If you're likely to move, are you sure you want to go to the effort of putting in fruit trees? It could be years before you get a decent harvest. Might you do better with soft fruit instead (currant and gooseberry bushes)?

    If you are keen to put in fruit trees, I'd put them in now (they do better planted earlier rather than later in spring).

    Then tackle the beds. Cover as much as you can as deep as you can. Not easy to get all the material that you need for no-dig but it can be done. Don't forget you have to provide lots of mulch every year, not just the first year. So you'll be wanting to make room for compost bins or bays.

    As for asparagus, it's more expensive buying in crowns than growing from seeds, but growing from seeds is a slow process and you wouldn't be putting the plants out till 2020 anyway (if I've understood the process of growing asparagus from seed), so it would give you another year to get the bed properly sorted rather than having to have it done in time for spring next year.

    As Baldy says, don't panic. Lots of friendly folk on here willing to share experience and knowledge, so ask away.

    Best wishes and good luck.
    Thanks for all the useful tips Snoop Puss, really helpful. I'm down south so quite mild here so agree the greenhouse is unlikely to get frosty inside. An allotment committee member encouraged me to put in fruit trees saying I'd get a harvest from year one or two but sounds like that may not be the case? I wanted to put something down that end of the plot so it is officially cultivated but I'm liking your idea of fruit bushes as an alternative!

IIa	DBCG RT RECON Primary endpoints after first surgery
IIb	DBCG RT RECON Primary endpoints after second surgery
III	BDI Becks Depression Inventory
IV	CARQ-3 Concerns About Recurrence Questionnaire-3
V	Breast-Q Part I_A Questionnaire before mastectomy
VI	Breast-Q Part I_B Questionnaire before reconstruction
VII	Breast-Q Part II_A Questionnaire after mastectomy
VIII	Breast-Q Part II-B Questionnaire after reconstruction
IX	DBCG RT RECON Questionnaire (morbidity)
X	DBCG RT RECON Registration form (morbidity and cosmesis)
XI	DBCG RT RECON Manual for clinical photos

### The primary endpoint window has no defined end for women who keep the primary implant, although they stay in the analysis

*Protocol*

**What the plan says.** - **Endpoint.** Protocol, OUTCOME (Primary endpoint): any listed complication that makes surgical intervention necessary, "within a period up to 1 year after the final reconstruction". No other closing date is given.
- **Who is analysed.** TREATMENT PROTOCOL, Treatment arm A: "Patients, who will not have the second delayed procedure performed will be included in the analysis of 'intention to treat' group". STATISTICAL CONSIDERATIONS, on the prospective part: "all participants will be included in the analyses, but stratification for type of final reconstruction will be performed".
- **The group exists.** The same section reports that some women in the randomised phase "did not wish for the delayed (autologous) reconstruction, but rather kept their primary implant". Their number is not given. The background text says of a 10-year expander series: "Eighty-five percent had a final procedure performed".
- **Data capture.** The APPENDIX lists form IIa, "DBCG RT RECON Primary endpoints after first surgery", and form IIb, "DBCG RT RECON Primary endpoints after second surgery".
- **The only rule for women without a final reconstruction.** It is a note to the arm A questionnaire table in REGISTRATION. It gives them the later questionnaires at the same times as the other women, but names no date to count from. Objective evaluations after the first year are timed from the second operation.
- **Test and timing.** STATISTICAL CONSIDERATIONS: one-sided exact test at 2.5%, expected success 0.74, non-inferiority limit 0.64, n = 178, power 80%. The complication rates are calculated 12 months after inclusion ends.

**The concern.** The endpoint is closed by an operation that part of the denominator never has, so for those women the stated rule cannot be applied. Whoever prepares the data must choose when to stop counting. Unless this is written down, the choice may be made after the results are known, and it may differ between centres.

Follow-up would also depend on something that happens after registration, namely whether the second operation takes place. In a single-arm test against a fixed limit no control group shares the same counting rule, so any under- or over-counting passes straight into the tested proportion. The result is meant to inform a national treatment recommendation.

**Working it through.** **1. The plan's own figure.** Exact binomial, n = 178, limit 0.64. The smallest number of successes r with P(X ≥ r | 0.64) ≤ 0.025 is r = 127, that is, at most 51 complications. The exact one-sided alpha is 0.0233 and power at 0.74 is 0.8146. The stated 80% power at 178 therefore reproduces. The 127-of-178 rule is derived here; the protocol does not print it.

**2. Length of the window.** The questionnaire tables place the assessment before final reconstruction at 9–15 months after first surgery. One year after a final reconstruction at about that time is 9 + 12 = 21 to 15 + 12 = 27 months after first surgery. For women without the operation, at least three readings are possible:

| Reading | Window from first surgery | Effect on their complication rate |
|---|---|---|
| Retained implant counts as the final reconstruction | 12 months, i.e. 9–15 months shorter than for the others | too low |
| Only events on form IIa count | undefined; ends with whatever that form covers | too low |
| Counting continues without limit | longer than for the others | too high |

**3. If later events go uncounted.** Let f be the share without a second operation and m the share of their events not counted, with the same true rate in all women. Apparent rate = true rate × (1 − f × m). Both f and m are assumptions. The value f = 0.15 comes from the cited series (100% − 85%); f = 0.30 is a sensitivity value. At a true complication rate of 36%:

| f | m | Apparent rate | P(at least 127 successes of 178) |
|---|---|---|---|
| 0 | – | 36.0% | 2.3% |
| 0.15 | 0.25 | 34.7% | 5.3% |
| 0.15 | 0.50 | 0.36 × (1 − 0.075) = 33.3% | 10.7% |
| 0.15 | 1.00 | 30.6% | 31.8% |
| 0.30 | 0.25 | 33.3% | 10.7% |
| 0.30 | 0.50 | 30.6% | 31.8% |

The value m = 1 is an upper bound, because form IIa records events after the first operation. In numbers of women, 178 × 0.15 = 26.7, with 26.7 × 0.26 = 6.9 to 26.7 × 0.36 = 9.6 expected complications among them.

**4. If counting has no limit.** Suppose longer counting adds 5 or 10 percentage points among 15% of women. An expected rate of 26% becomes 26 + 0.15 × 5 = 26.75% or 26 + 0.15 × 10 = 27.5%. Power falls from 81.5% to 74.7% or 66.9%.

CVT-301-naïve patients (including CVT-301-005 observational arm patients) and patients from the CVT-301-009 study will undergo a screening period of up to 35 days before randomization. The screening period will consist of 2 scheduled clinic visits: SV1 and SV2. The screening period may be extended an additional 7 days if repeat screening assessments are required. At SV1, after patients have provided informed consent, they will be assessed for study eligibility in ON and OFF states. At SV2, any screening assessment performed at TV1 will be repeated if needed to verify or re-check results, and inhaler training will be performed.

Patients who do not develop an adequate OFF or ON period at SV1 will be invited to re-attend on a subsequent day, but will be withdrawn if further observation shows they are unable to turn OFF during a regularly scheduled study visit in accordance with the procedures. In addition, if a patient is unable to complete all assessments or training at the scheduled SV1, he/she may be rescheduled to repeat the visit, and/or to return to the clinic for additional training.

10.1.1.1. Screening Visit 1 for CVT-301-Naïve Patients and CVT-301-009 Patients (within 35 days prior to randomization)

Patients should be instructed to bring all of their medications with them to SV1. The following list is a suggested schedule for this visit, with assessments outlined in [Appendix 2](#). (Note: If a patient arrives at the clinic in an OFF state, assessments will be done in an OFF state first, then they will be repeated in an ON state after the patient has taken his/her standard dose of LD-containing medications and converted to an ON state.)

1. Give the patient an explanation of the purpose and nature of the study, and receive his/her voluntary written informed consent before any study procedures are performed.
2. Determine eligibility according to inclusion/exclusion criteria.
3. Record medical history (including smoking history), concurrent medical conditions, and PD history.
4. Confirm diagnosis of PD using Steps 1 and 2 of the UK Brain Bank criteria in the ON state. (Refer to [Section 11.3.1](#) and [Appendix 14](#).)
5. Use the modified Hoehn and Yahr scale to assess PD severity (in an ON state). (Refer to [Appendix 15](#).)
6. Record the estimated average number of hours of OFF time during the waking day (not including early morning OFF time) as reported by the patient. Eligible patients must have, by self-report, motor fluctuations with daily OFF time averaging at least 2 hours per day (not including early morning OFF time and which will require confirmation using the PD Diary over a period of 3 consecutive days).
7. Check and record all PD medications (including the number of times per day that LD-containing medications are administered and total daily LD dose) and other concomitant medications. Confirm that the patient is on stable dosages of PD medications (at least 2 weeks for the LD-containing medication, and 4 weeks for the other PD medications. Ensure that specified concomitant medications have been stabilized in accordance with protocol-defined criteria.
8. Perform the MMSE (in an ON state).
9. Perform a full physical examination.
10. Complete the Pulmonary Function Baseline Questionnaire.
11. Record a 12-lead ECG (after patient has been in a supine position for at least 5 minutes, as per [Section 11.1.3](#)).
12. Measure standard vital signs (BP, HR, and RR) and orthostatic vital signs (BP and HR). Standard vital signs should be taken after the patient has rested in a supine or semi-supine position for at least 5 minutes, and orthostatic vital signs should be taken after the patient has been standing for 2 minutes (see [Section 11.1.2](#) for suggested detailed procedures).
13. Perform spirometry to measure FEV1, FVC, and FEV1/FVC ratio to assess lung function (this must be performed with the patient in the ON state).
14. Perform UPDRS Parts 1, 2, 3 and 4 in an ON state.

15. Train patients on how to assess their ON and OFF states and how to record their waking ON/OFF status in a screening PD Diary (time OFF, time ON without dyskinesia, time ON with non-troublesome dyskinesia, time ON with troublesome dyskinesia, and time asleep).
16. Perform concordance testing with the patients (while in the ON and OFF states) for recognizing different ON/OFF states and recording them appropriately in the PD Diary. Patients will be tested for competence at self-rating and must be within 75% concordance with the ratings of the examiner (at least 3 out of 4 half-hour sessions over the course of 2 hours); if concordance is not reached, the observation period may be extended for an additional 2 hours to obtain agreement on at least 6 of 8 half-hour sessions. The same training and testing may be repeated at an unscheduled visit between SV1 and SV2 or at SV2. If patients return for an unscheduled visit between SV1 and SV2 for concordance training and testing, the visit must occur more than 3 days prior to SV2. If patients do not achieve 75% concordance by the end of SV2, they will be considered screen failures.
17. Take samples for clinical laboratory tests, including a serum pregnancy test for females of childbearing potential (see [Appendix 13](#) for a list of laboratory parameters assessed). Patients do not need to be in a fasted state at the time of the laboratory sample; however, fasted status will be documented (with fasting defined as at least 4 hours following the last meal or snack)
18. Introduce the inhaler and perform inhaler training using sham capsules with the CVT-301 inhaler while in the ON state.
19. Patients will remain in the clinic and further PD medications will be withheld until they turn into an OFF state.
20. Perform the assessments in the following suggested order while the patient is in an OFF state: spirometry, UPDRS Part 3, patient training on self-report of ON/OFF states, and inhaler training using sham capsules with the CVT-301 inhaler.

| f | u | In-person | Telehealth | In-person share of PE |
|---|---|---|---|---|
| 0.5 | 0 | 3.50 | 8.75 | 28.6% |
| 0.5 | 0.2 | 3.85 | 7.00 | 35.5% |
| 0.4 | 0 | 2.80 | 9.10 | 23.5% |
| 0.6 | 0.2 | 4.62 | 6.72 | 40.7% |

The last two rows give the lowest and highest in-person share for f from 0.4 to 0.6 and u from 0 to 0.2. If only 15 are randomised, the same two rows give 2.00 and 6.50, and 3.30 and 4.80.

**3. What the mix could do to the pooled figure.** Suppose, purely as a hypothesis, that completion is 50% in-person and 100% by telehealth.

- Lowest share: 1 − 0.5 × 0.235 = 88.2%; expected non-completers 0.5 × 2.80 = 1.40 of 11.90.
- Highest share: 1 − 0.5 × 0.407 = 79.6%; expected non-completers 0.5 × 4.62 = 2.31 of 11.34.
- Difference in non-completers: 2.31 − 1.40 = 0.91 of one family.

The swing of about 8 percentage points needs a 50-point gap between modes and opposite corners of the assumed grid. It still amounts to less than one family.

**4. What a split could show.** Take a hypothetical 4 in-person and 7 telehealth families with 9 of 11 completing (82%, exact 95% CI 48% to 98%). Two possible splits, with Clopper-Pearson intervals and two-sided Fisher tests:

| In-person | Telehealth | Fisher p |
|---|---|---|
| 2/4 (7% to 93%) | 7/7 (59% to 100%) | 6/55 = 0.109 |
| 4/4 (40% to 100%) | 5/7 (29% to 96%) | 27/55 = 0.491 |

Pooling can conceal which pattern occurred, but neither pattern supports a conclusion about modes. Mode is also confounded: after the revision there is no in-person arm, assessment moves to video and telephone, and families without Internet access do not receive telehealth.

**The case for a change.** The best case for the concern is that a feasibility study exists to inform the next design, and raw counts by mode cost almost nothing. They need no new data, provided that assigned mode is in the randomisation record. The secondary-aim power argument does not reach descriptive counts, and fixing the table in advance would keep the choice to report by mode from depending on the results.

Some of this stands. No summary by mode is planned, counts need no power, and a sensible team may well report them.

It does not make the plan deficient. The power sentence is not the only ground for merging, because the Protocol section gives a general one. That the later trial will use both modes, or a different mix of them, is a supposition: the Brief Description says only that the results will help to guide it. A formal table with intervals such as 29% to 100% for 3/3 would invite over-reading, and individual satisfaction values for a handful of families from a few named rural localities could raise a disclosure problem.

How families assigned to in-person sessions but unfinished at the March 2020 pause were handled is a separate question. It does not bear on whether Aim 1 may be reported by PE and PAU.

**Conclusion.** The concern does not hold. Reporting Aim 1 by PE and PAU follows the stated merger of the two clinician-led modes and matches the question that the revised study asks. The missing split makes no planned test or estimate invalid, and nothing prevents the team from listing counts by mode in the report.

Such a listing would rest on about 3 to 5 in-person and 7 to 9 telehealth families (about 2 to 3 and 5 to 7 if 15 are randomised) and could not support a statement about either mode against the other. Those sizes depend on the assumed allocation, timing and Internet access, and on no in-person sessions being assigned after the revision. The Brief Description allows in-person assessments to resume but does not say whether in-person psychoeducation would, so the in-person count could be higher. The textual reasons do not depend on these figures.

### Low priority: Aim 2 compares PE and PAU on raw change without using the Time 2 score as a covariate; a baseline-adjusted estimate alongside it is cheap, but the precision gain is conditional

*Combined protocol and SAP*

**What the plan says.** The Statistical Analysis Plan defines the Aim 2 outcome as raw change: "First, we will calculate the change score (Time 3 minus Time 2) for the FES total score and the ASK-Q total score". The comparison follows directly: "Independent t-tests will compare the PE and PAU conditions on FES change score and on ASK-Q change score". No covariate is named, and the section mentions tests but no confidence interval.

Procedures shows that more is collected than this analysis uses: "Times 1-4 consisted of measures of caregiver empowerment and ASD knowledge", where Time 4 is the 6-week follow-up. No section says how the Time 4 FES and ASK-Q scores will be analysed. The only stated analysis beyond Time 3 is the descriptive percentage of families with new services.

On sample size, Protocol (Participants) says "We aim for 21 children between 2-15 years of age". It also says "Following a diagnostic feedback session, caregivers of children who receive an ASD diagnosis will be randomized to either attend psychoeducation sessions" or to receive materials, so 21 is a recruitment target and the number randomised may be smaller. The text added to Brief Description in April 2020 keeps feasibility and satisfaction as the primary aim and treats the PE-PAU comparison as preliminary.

I think I might dual run the asparagus and buy some crowns and grow some from seed. For the onward mulching of the plot yes its a bit of a burden. I have a tree to cut down which I am hoping to wood chip and get dropped off at the plot but it'll take several years for it to decompose I think? We have a good local farmer with lots of manure so that'll keep me going till then hopefully!

  6. #38
    bikermike is offline Cropper
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    if you put in raspberries, you can cover them from all known pests apart from the small child. Once they get the taste for them, you'll never see another berry again...

  7. #39
    Chestnut is offline Tuber
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    I haven’t planted any fruit trees yet, but I have been browsing websites trying to decide what to plant!

    Our allotment site has a height limit for trees, so we don’t shade other plots too much, so I have only been looking at trees on dwarfing rootstocks. It seems that many of these will begin to produce fruit 1-3 years after planting, which is why they are often used for commercial orchards (as well as not need ing high ladders to harvest).

    The advantage of planting now is that it gives you ‘cultivated area’ but less time spent harvesting for the first couple of years. Hopefully by then your little ones will be a bit more effective at ‘helping’ at harvest time ;-)
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  8. #40
    Kirk is offline Cropper
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    I have the approach that organic and dig free sound really nice, but if you want it clear and things dead, then making them dead with extreme prejudice may be called for.

    Laying cardboard will kill off the green stuff, but likely do little to the roots. And I guess the idea is to remove any covering and grow stuff in a few months. Believe me those roots and weed seeds are just waiting for that time.

    Guess 3 years and better 5 years of cover will do more, but equally guess the whole lot covered for that time is not an option, or not a sensible option.

    No weed is going to roll over and die at the sight of a layer or two of cardboard.

    Digging the perennial weeds out is good. Takes time and effort. But damn it gets you fit (fitter).

    Mine was done with the extreme prejudice method - 2 good sprays of glyphosphate, 10 days apart. Then I dug it. That was the only time I had to use it, and that was 25+ years ago.

    If you want the weeds dead then you cannot realistically be nice to them.
    nickdub and AllotmentMummy like this.